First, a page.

Not buying health insurance when you have the opportunity is foolish, even if you are young. What if the presentation was for an MVA, with imaging, admission, surgery or just observation? Would you object just as much to the cost?

  • http://www.heartbeat-coaching.com Janet

    I’m with girlvet. I can see the points raised here, certainly. But the ER scared the guy into staying. This happened to my mom once. She had Alzheimer’s and would have been better off staying at her assisted living center, but they scared me into keeping her there for a stress test. It was not the healthiest option for her.

    Had they given sound medical advice – not to mention sound financial advice – rather than covering their butts, they would have been liable for a more reasonable amount of money.

    What if they had said to him, “look, it’s possible that this is a heart issue, but that doesn’t seem likely. We can’t give you a 100% guarantee, but we think it’s safe for you to go home. We do recommend a stress test to be on the safe side.

    “But without insurance, and without any compelling reason to keep you here, we think you should go home and make an appointment with your doctor. Besides, the stress of the bill you’ll get if you stay is more likely to give you a heart attack than anything that happened to day.

    “And for Pete’s sake, get on your wife’s health insurance!”

    • pj

      The big problem with your argument is, an ED Doc can’t do it both ways – if they advise anything less than what was done, they are risking their livelihood….

  • family doc

    “I think the guy could have taken his chances and had an outpatient stress test or something.”

    Yes, but the point is that he decided that he wouldn’t take his chances. He and his wife came in requesting the docs to rule out serious disease, making them liable. In the current liability climate, that means a big expensive workup.

    • Primary Care Internist

      not only that, but they felt it was serious enough to not just walk into the ER, but to call 911??? and then they second guess the rule-out-MI protocol???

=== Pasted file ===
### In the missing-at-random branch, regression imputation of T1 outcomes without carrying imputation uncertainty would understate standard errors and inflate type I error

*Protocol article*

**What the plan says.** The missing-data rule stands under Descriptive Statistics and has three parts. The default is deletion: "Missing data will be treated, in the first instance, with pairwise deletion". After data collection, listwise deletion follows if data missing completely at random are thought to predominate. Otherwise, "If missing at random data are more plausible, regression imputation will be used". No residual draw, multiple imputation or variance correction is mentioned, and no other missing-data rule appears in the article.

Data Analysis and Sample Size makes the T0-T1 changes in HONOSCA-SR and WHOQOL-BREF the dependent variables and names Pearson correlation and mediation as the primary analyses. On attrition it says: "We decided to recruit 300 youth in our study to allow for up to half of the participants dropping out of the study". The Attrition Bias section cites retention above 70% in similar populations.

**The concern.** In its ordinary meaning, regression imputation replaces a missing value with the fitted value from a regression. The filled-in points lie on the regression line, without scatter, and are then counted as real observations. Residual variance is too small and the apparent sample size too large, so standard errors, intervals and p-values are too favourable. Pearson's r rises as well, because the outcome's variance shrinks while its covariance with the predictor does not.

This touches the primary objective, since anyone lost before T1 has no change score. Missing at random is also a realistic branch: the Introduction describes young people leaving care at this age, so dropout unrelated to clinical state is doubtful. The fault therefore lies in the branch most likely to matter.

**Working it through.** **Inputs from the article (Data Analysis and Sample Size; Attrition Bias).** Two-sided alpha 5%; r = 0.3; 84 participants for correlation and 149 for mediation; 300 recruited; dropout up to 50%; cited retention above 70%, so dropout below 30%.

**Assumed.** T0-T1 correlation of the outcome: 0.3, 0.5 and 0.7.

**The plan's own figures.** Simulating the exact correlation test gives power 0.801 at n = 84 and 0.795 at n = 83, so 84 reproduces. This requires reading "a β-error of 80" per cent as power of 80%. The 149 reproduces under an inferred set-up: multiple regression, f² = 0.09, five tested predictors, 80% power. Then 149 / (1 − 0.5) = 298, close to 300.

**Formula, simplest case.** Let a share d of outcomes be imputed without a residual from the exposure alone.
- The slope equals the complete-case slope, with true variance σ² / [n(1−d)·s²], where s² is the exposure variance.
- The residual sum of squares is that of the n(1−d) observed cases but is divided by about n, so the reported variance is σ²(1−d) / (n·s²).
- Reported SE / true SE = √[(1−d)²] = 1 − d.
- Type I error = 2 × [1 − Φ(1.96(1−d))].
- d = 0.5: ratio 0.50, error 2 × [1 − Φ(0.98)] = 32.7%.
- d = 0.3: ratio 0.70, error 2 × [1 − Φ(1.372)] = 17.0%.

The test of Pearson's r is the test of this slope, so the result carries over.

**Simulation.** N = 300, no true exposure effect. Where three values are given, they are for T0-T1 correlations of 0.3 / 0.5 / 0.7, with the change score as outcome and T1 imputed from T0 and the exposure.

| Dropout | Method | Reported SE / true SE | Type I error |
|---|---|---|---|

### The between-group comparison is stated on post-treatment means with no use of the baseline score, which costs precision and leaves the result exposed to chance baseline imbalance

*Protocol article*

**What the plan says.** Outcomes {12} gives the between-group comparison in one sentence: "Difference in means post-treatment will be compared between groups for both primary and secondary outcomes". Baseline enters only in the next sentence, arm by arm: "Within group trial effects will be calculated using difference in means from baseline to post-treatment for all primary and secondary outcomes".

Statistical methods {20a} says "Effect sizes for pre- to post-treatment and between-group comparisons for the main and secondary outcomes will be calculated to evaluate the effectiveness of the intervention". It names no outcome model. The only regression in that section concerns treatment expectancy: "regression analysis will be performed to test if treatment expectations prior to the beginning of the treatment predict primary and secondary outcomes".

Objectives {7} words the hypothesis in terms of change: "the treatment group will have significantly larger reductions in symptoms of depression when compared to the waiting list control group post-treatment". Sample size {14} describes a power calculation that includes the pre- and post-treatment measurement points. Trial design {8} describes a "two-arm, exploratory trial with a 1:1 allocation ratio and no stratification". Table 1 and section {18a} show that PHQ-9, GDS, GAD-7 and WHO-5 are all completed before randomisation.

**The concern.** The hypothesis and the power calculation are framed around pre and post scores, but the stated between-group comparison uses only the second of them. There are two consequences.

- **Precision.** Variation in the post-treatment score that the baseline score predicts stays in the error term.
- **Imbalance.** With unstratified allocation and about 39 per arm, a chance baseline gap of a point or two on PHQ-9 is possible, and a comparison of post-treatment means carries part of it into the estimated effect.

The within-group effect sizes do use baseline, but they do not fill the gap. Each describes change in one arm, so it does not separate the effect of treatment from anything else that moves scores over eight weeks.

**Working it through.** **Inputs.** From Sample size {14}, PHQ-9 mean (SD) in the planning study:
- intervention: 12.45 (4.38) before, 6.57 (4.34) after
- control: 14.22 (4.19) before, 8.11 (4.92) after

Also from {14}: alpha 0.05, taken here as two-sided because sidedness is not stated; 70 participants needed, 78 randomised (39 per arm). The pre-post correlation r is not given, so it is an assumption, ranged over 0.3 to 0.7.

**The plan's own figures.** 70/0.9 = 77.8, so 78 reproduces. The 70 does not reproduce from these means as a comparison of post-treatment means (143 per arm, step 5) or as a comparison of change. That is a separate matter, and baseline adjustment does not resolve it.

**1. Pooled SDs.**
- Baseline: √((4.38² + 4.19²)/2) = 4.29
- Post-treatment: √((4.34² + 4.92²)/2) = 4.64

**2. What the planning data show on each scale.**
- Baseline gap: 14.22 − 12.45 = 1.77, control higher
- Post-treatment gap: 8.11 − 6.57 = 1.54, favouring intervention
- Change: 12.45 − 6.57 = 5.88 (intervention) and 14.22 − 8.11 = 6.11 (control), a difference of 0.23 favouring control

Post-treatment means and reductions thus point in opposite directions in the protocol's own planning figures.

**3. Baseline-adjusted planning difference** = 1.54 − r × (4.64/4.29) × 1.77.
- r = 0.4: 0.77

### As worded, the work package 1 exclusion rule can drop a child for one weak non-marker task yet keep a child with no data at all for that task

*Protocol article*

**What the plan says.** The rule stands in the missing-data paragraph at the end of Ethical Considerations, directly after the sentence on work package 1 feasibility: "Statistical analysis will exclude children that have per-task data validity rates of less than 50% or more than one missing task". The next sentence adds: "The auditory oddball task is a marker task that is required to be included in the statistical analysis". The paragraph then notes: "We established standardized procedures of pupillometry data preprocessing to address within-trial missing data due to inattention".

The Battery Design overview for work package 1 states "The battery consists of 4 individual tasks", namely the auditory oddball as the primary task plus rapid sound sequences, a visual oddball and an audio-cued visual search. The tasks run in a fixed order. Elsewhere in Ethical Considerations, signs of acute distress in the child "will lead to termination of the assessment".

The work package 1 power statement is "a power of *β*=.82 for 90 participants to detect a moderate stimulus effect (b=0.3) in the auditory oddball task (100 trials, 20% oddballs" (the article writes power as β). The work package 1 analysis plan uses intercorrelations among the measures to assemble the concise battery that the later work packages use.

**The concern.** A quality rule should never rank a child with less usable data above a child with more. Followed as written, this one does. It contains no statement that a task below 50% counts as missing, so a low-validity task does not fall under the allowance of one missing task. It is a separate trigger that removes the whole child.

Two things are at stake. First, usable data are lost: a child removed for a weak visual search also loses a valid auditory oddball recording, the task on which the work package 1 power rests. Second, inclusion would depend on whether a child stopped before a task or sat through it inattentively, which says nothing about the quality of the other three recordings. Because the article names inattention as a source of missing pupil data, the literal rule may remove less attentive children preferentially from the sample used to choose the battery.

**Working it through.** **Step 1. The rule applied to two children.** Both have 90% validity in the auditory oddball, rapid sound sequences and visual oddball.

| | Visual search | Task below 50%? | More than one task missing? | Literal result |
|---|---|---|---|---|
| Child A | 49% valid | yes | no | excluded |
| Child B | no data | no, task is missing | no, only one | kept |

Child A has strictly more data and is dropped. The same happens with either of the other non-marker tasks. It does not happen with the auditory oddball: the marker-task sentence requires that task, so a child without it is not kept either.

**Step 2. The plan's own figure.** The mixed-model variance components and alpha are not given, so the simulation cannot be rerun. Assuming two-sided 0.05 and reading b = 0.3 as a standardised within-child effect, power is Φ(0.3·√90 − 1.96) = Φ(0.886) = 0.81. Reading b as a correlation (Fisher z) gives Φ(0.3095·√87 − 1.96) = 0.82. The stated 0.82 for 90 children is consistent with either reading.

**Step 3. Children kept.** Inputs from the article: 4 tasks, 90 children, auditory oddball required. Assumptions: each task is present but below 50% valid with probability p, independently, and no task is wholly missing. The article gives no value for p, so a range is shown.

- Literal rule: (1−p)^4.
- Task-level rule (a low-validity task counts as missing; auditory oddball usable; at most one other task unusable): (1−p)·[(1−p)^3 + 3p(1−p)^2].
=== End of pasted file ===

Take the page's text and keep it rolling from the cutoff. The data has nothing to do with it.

For all you posters out there who criticize “the system” for these costs being passed onto an uninsured patient, give us your office contact info, and I will gladly refer my “atypical low-risk” chest pain patients to you instead of the ER, so you can assume liability when that odd patient actually has an MI and you told them “look, it’s possible that this is a heart issue, but that doesn’t seem likely…. we think it’s safe for you to go home”.

      monday morning quarterbacking doesn’t fly with the current medicolegal environment.

  • HJ

    I find it interesting how the patient was supposed to make his own diagnosis…and go against medical advice. Is that what doctors expect of patients. Why would I even see a doctor in the end, I have to make the final diagnosis?

    Mike should have saved himself a lot of money and done consulted Dr. Google.

    • Anon EM doc

      He wasn’t told to make his own diagnosis. His doctor did a sufficient job of confirming that he wasn’t immediately dying. The patient was given the choice of leaving with the condition that he was releasing the doctor of any responsibility in the extremely low chance that his symptoms WERE due to an immediately life-threatening cause. He chose to stay.

      Yes, he should have Googled his symptoms and tried some Tums before dialing 911.

  • http://www.google.com Guest

    Why do people still continue to blame the doctors and the hospital for driving health care costs? They don’t understand that THEIR actions as patients has influenced and continues to mold our current health care climate. Docs, big hospitals and big bad pharma are easy scapegoats for those who don’t understand the real issues.

  • Taylor

    I want to know where he went where the hospital bill was only $11k! I had surgery June 09 and the bill was $33k. That didn’t even include anesthesia. Now I have insurance so it was reduced to $20k, but I still owed $3,000 as part of my coinsurance. I was shocked that the bill was $33k for a little over a day in the hospital and I shared a room with an elderly woman who would not shut up all night and day.

  • http://humanfactorinmedicineandlife.blogspot.com/ Syed Ali, MD.

    You are right on the mark. I once had a patient who was seen in the ER for a bee sting, he got a bill later on for $5000. His treatment included one dose of solumedrol $47, one benadryl $5 and one naprosyn 50 cents….. heart attack after seeing a bill….. priceless.

  • Jack